Easy ways parents can help their children with homework by being role models and mentors.

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Despite their best intentions, parents might over-schedule family activities and under schedule for homework.

“What most people don’t realize is how much support their kids need with homework,” says Mary Sheedy Kurcinka, author of “Kids, Parents and Power Struggles”(Harper Paperbacks, $13.95) and director of www.parentchildhelp.com. “It isn’t something where you can just say, ‘He’s 10 or 12 or 15, he should just do it.’ “

As in the business world, proper working conditions are crucial, Kurcinka and other educators say. That means helping students designate a set time and place where they can comfortably — and routinely — hit the books without being disturbed. Some families keep the TV off on weeknights and tape favorite shows for weekend watching. Following such a rule consistently, Kurcinka says, may avoid parent-child power struggles.

The best bet is to let children decide what works for them, “even if it drives you crazy,” Kurcinka says. “If you have a kid who works best lying on the floor instead of sitting at a table, but the fact is his grades are great, then leave him alone. Let the grades decide.”

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Tips for parents

1. Establish a daily homework routine. Help your child pick a regular time and comfortable place — and stick to those habits.

2. Avoid distractions from TV, video games, social-networking sites (Facebook, MySpace), cellphones and siblings. Background music is an individual preference.

3. Store pencils, highlighters, dictionary and other homework supplies in a plastic bin to avoid wasting time searching for them.

4. Use a separate container, kept in a permanent place, for each child to dump backpacks and weed out important papers. Later, they can toss in finished work, permission slips, etc., for return to school the next day.

5. Insist your child carry — and use — a planner to list daily and future assignments with specific pages, due dates and other teacher instructions.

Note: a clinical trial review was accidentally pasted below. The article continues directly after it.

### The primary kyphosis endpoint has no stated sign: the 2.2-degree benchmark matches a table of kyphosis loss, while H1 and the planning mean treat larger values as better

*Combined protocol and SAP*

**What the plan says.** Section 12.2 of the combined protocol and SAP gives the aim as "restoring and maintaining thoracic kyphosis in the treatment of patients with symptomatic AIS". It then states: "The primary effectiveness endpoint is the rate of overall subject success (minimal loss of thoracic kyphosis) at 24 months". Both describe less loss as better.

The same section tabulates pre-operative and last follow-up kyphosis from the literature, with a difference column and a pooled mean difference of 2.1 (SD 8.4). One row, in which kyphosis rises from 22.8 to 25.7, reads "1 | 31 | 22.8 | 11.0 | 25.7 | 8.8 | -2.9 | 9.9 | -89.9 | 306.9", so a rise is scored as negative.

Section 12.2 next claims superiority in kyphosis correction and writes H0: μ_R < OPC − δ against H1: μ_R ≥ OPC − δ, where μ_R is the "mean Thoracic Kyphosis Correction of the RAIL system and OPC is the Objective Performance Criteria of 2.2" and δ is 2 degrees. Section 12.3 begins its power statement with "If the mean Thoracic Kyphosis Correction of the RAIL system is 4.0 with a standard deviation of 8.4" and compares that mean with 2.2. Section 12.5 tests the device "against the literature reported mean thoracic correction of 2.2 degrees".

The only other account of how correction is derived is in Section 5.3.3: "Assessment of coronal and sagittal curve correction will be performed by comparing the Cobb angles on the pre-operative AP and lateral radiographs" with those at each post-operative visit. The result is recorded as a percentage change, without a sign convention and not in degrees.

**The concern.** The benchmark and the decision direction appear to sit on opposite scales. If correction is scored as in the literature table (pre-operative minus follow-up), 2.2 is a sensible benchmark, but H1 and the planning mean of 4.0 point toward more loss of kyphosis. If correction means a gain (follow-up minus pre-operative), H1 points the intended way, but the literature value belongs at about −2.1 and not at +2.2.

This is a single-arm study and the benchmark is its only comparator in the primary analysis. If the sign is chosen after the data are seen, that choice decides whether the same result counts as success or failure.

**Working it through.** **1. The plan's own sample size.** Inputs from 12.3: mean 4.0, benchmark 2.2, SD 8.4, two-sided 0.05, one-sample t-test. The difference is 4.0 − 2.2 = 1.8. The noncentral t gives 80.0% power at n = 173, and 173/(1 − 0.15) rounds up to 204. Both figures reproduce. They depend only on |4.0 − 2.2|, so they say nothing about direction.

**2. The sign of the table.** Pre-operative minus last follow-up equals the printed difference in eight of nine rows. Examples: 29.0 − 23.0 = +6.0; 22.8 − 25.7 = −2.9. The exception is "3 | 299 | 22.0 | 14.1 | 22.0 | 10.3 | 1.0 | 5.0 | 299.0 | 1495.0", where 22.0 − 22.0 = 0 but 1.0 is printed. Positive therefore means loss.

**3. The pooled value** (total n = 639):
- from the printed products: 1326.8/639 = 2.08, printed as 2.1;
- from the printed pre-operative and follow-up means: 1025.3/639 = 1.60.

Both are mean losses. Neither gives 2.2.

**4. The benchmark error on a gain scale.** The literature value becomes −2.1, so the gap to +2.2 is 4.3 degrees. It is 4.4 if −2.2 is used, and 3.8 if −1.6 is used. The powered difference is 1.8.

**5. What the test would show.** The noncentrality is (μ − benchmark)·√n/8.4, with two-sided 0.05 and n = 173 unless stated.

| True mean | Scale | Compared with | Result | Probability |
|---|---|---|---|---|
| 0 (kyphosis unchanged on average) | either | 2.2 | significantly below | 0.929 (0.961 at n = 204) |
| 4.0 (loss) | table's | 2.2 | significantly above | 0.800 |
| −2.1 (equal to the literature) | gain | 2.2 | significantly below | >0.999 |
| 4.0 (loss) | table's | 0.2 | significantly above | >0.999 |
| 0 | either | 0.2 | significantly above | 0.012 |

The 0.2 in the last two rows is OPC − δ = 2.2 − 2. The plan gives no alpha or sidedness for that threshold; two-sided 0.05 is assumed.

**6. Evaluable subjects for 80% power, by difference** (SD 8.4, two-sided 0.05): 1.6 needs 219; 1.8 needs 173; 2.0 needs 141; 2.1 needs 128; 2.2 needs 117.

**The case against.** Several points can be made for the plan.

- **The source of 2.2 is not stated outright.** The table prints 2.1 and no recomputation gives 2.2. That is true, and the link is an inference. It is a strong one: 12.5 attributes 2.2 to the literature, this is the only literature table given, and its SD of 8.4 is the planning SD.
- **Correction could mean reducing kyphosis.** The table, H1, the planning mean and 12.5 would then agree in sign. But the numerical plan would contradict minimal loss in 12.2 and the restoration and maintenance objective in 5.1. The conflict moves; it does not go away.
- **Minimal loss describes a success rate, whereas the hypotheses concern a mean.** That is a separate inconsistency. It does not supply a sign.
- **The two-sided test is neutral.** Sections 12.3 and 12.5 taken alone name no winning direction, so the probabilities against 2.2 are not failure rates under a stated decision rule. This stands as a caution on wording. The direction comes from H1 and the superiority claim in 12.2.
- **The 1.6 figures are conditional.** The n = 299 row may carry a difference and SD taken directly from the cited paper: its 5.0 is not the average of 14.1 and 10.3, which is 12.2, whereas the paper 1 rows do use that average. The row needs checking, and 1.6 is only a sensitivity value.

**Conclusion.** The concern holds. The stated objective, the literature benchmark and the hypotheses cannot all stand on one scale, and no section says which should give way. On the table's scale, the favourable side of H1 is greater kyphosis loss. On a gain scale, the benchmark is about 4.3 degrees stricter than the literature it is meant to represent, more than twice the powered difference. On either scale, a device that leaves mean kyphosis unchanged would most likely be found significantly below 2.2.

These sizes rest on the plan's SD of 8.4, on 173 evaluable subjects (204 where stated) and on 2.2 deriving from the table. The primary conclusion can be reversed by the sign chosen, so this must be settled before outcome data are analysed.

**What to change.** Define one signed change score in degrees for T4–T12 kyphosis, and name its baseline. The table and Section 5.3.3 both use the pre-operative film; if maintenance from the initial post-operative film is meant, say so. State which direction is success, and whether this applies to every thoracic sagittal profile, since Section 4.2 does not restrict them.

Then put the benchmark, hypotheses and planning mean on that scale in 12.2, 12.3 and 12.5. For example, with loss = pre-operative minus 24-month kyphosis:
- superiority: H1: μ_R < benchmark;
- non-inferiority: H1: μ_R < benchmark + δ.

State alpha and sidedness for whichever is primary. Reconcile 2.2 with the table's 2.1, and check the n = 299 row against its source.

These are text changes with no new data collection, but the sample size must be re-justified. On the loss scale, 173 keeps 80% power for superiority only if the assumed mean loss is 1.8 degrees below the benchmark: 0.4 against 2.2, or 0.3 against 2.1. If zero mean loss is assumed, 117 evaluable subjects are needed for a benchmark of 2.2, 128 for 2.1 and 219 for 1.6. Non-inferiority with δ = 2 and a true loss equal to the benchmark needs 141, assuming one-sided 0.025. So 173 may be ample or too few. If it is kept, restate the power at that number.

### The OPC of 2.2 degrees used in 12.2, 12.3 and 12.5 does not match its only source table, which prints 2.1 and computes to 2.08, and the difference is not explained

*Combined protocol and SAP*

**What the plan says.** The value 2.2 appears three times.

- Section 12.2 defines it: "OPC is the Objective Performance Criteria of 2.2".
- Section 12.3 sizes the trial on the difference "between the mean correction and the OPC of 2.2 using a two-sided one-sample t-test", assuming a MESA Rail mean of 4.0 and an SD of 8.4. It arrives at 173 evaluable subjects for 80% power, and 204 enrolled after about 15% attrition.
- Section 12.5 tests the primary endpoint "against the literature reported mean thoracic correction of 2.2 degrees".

6. Help children prioritize homework by having them list daily assignments, then decide which is most difficult. Determine whether your child works best starting with the easiest or hardest assignment — experts differ on that point — and go from there.

7. Set up a large calendar and develop short timelines for each stage of a project so long-term assignments are not left until the last minute.

8. Teach your child to incorporate study time for future tests and long-term assignments into daily lists, and break down big assignments into smaller tasks.

9. Develop the habit, in the planner, of crossing out assignments that are completed and turned in to the teacher.

10. Make sure, as you lay out family plans, to leave enough time for kids to do their homework.

A parent’s role

Harris Cooper, a homework historian and psychology professor in Duke University’s Program in Education, says parents should:

Be a role model: When your children do homework, don’t sit and watch TV. Read when they read. Balance your checkbook when your kids do math to help them see that the skills relate to things you do as an adult.

Be a monitor: Watch your child for signs of failure and frustration, and suggest short breaks. Provide guidance, not answers.

Be a mentor: Homework that is meant to be done alone should be left to the child. It can help develop independent lifelong learning skills.

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